Hello! My name is Sarah O’Brien and I’m a rising Junior and Computer Science major at Northwestern University. I’m working with Maria Chan at Argonne and Eric Schwenker (PhD candidate in Materials Science and Engineering) at Northwestern on developing an automated process to create large training sets for image-based machine learning models.
Having large datasets with labeled classes or features is vital for training deep neural networks – and large datasets, particularly in the field of materials science, are often not publicly available. As such, without an automated workflow, organizing and labeling large sets of images is extremely time consuming and needs to be done manually each time we have a new problem to solve with machine learning.
This summer, we developed an Image Pre-processing Workflow to produce training and test data for our machine learning model. We first obtain many figures and captions from the scientific literature and use string parsing in the caption to decide if a figure is “compound,” i.e. made up of multiple subfigures. If it is, we extract each individual sub-figure with a figure separation tool developed by researchers at Indiana University2. Below is an example of the compound figure separation process.
TOP: Original Compound Figure from literature1; BOTTOM: Output of Figure Separation tool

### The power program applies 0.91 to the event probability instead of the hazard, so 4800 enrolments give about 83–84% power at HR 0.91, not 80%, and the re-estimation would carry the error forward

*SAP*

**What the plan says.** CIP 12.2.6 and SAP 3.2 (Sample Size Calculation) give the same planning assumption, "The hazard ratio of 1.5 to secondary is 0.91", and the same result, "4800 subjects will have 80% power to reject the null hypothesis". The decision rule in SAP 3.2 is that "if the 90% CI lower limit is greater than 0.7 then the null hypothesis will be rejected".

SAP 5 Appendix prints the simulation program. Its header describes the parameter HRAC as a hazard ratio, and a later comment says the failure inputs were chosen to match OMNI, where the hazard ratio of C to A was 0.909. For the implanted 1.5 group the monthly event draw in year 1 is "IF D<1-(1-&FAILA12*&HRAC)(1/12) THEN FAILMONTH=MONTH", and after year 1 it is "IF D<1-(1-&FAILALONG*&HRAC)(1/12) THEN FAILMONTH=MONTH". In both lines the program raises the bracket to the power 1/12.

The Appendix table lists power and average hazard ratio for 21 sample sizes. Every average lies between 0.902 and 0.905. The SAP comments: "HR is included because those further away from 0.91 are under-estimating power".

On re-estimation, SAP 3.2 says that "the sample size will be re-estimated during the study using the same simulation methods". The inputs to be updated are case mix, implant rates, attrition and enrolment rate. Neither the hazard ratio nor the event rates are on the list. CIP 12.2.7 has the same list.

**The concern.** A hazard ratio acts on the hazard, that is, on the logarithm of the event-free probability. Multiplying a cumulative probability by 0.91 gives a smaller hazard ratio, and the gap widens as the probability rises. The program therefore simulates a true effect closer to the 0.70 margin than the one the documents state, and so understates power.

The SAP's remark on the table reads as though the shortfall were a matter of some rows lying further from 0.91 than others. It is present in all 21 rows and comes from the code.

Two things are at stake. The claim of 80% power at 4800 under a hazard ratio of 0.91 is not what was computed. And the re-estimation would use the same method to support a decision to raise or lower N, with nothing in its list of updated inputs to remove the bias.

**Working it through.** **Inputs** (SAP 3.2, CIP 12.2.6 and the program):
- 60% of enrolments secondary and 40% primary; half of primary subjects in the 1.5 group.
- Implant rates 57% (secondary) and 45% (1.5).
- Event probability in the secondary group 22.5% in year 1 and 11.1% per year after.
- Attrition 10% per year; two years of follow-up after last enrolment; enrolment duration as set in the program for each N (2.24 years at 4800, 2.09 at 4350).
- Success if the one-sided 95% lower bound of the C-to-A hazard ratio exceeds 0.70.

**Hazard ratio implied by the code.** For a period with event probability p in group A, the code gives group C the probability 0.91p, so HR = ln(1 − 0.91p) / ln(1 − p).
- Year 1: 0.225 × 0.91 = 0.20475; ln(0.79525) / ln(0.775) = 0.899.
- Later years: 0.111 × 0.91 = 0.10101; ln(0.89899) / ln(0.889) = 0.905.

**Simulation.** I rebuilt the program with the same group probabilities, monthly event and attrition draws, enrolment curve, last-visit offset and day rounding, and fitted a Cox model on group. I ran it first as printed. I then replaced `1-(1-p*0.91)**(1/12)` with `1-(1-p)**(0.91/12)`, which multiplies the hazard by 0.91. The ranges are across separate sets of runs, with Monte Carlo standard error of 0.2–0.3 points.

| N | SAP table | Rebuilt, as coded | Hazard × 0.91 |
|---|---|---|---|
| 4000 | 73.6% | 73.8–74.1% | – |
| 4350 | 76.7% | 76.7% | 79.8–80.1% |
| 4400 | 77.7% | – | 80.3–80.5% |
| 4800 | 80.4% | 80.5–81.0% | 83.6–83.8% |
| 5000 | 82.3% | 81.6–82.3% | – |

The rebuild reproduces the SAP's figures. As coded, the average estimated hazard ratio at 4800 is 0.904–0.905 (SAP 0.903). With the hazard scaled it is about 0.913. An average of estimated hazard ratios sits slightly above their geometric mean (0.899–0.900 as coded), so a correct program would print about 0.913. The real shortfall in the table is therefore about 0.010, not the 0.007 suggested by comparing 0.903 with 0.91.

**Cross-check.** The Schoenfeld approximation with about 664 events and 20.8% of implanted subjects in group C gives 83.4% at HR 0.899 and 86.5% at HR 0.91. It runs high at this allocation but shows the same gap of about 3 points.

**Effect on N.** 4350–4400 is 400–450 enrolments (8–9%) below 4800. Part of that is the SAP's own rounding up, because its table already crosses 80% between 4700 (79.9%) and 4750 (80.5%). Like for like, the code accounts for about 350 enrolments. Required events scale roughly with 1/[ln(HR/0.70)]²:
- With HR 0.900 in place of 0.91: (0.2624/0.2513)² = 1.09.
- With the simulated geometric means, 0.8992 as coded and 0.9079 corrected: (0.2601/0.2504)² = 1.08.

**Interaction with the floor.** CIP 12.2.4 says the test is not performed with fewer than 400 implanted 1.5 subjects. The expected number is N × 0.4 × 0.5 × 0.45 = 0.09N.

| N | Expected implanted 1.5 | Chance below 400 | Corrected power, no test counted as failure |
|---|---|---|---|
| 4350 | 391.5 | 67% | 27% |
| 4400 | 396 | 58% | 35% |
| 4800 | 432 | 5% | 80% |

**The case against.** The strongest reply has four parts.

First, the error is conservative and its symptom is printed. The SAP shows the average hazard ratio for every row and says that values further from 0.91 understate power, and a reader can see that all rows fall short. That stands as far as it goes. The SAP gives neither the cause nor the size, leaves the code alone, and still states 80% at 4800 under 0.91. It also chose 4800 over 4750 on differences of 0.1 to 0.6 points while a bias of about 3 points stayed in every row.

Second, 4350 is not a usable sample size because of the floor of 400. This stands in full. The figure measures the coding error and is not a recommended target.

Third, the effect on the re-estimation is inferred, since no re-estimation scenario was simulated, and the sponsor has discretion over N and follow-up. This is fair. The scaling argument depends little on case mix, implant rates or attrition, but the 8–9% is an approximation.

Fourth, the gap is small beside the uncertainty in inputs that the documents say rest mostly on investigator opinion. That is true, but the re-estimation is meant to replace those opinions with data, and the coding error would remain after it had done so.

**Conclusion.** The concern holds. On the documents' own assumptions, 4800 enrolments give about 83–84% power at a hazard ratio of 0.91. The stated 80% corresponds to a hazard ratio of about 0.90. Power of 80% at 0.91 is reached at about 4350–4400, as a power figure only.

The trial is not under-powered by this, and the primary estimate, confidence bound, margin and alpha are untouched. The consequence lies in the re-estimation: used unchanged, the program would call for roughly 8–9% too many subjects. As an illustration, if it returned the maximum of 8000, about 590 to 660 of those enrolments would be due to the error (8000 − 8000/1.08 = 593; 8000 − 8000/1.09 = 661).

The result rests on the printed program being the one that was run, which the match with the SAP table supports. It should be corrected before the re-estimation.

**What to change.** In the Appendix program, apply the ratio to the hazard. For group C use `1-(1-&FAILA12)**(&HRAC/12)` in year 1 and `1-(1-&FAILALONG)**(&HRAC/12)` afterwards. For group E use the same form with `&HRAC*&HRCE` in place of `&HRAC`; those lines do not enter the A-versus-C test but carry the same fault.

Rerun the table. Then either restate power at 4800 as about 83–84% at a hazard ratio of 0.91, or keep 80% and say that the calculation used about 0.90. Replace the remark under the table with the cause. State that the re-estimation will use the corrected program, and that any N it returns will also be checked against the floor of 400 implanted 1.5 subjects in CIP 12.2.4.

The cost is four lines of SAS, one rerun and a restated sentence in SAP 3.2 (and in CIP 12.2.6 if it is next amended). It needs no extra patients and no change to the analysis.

Once we have a set of many separated figures, we decide if each is useful for our training set or not; for example, to create a set of microscopy images we trained a Convolutional Neural Network to create a binary microscopy image/non-microscopy image classifier. We trained this classifier on 960 total hand-labeled images (480 microscopy images and 480 non-microscopy images) and used two approaches: transfer learning and training from scratch. Both methods yielded classifiers with about 94% accuracy using ten-fold cross validation; we are working on making this classifier even more accurate by fine-tuning the models. Together with the figure separator, this trained classifier now allows us access to a large number of individual microscopy images for our future work on training a deep learning model.
My work on this project is important because a working image pre-processing workflow is essential for training a machine learning model. The data pre-processing stage of a machine learning task is often quite time consuming, so to be able to complete the stage automatically will offer us the ability to extract a large amount of information from a collection of images in a relatively short time, and therefore enable automated interpretation and understanding of materials through microscopy.
I’m excited for the future of this project and to see this workflow’s output in action building deep learning tools that will advance scientific collaboration. Special thanks to Dr. Maria Chan, Dr. Jennifer Dunn, and Eric Schwenker for mentoring me this summer.
2: S. Tsutsui, D. Crandall, “A Data Driven Approach for Compound Figure Separation Using Convolutional Neural Networks”, ICDAR, 2017.